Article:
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One Different Decision

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One Different Decision


“Do you want me to shoot him?” Caine asked.

Jupiter wasn’t even sure what to say. Everything was happening at once and everything was completely insane. Here she was at her wedding, which was actually just a contract signing, marrying Titus, who thought she was his mother and wanted to make her his heir, except that required a wedding? And there had been kidnappings and craziness and aliens and space and everything happening at once, but the one thing that Jupiter knew was that Caine was almost always right.

She looked Titus who had tricked her into a wedding so that he could kill her and inherit the Earth. These people measured their life spans in millennia and she was a mere thirty years old. But, “apparently my genetic clone lived for 90 millennia by bathing in the blood of innocents. And her children are hoping to do the same. “

She looked Caine, who she loved, who had rescued her time and time again from impossible situations. “Hold off for a moment.”

And then she lowered her hand once more to the device that would write the marriage contract into her very skin. It didn’t even need to the vows to be restated. The contract was already embedded in Titus’ skin, and recorded by all the witnesses. All that was left was embedding it in her own.

“What?” Titus yelped. “No!”

Caine looked pissed. But he didn’t do anything to stop her, and he kept his gun trained on Titus.

“Now,” Jupiter said to Caine, “Please kill him.”

She wasn’t a natural killer. She couldn’t bear to look at Titus when it happened. But she loved Caine and nothing was going to stop that. She watched him pull the trigger.

“Thank you.”

 

 

 


 The Impact: A Story Told in a Thousand Ways on a Thousand Different Worlds


“Hello, Grandmother. You asked to speak with me?”

Certilla wasn’t sure why her grandmother asked to speak with her alone, in her dark chambers, but it made her nervous. Her grandmother was getting old, the scales that had once been bright as a setting sun had grown dark with age. And she had an antique box open by her side that Certilla had only ever seen briefly before, hidden away in the family vault.

“Yes, child. Sit with me for a while. I have a story to tell you. One that my grandmother told me. And maybe one day you will tell your granddaughter.”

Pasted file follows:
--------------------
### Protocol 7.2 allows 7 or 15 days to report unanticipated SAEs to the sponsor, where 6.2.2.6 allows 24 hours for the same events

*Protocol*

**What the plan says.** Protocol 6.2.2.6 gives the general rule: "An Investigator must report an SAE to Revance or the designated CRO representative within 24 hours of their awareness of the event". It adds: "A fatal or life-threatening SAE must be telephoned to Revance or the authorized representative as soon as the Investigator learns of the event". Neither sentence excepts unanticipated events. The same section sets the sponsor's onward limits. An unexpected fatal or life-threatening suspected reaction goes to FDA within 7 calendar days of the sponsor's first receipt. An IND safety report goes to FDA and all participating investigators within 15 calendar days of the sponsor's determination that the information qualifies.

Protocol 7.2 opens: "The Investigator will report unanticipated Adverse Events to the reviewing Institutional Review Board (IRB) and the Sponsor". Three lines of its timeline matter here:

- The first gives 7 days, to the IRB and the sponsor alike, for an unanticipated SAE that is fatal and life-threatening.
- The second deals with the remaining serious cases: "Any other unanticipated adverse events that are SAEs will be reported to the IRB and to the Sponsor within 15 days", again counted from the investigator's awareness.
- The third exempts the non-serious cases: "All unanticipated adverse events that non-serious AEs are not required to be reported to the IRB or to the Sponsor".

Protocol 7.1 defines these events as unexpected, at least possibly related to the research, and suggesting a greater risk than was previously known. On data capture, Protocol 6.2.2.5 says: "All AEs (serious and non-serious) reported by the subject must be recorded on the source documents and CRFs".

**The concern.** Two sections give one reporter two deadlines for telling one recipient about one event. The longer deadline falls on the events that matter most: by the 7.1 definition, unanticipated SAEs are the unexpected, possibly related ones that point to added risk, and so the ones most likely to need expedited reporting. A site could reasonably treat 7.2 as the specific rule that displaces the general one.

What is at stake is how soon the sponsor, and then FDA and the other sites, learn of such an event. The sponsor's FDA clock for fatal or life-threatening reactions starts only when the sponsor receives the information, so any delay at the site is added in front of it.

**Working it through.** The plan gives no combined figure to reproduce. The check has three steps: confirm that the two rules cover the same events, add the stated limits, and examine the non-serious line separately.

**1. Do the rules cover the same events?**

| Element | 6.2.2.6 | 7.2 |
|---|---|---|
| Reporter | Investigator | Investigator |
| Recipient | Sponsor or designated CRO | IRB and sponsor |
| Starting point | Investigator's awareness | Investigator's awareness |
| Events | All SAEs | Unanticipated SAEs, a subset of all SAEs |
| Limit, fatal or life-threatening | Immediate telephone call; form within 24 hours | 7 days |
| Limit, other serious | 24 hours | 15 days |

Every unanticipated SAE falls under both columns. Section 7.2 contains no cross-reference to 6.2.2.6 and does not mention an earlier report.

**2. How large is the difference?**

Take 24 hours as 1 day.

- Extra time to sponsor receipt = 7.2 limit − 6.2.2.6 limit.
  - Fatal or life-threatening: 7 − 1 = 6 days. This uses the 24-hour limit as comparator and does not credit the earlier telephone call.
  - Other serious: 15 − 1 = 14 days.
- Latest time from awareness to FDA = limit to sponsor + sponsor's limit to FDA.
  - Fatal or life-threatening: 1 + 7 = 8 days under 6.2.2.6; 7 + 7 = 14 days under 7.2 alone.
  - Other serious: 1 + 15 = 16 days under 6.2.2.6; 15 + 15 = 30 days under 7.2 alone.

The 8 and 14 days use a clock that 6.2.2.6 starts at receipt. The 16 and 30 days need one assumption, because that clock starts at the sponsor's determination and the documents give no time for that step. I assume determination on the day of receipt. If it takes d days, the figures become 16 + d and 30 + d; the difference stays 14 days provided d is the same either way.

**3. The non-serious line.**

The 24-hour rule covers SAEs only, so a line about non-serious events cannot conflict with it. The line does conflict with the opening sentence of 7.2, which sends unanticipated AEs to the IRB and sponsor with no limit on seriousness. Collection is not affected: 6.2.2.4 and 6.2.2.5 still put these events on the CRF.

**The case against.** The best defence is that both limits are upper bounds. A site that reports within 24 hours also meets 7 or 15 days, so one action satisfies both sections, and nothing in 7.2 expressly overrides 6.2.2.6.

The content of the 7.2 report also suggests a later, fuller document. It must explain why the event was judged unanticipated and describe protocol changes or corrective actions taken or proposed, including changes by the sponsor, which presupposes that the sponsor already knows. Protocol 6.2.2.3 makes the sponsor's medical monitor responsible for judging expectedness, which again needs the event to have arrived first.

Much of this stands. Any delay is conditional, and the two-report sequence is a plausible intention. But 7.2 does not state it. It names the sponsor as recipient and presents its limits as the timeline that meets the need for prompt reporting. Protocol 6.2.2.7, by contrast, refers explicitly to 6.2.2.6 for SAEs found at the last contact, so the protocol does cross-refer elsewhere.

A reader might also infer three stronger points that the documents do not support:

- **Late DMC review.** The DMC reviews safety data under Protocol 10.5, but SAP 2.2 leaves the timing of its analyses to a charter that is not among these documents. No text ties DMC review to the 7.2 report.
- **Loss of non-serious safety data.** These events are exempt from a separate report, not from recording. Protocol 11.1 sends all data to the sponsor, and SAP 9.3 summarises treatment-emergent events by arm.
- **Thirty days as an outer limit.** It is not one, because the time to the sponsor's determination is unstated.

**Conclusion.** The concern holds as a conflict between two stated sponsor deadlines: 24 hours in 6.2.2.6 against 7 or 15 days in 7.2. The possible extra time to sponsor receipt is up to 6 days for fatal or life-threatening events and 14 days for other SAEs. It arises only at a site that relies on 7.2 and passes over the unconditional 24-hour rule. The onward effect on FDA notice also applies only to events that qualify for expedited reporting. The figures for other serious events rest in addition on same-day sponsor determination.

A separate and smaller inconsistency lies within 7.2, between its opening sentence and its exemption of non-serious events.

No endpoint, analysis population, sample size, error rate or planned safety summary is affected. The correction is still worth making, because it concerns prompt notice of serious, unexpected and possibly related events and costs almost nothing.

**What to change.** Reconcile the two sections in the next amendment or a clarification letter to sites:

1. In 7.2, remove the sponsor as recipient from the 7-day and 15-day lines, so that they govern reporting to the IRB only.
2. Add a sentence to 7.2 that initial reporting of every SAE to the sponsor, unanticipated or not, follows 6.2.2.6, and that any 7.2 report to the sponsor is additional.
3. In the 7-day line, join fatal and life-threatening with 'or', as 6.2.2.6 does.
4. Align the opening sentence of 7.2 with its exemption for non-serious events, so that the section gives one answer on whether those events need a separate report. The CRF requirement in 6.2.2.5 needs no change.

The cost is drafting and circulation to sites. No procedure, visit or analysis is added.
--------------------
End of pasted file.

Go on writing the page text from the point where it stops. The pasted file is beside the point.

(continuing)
“But,” she said before she managed to snap her mouth shut.

Her grandmother just looked at her.

After a long silence that she just knew her grandmother wouldn’t break, Certilla finally spoke, “but what about my mother?”

“That is an honorable question to ask and I would not tell you this secret if I didn’t think you honorable. Ours is an important family line, and you will soon learn how important. But this secret is passed from the eldest person to the youngest adult, so it is held by a single person for as long as possible. You must grow very old before you tell it to your descendent.”

She wasn’t sure what to make of this at all. But, “yes, Grandmother.”

Her grandmother nodded her approval. Without saying anything else, she lifted something out of the box by her side. It was a shiny black square, not quiet as big as a plate. Her grandmother held it out to Certilla in both hands, and Certilla carefully took it. It wasn’t as heavy as it looked. She could see her own reflection in the dark surface.

“What is this?”

“It is an alien device.”

Certilla considered that answer as she continued to inspect the object. She still didn’t know what it meant and the explanation didn’t help.

“Listen to the story, and be sure to remember.”

“Yes, Grandmother."

“This story took place many generations ago and has been told four times. This will be the fifth time. The events happened many, many years ago, before this country was even formed, when our great grandmother many generations back lived in a small collective at the base of a cliff, on the edge of a forest.

“Despite all the warnings to not go into the forest, our ancestor was so curious that she would sometimes go in amongst the trees to see what creatures hid there. And one day she found two of the strangest creatures she had ever seen, before or since. Their surfaces were pale like stone but soft and wrinkly like old fruit and had white moss growing on their heads.”

Certilla couldn’t help giggling at this description. So far this story was like a fairy-tale told to the children. She wasn’t sure what the secret was yet, but it was funny.

“But the strangest thing about them was that they wore clothes. And when they spoke, she could understand them. They asked her if she would like to protect her whole world against Evil.”

Certilla squinted a bit and wondered what answer was the correct one to that question. Because fairytales always had those turning points, where you had to know what the correct action was. If you help the stranger, will you be rewarded or betrayed? If you deny them, will you be punished or protected?

“How would you answer that question?” Her grandmother asked, as she always had when telling fairytales.

“I would say, ‘yes.’ Because I do want to protect my world against evil and I already know some ways to do that, so even if they tell me something horrible to do in order to stand by my word, I can always do something else instead and not be foresworn.”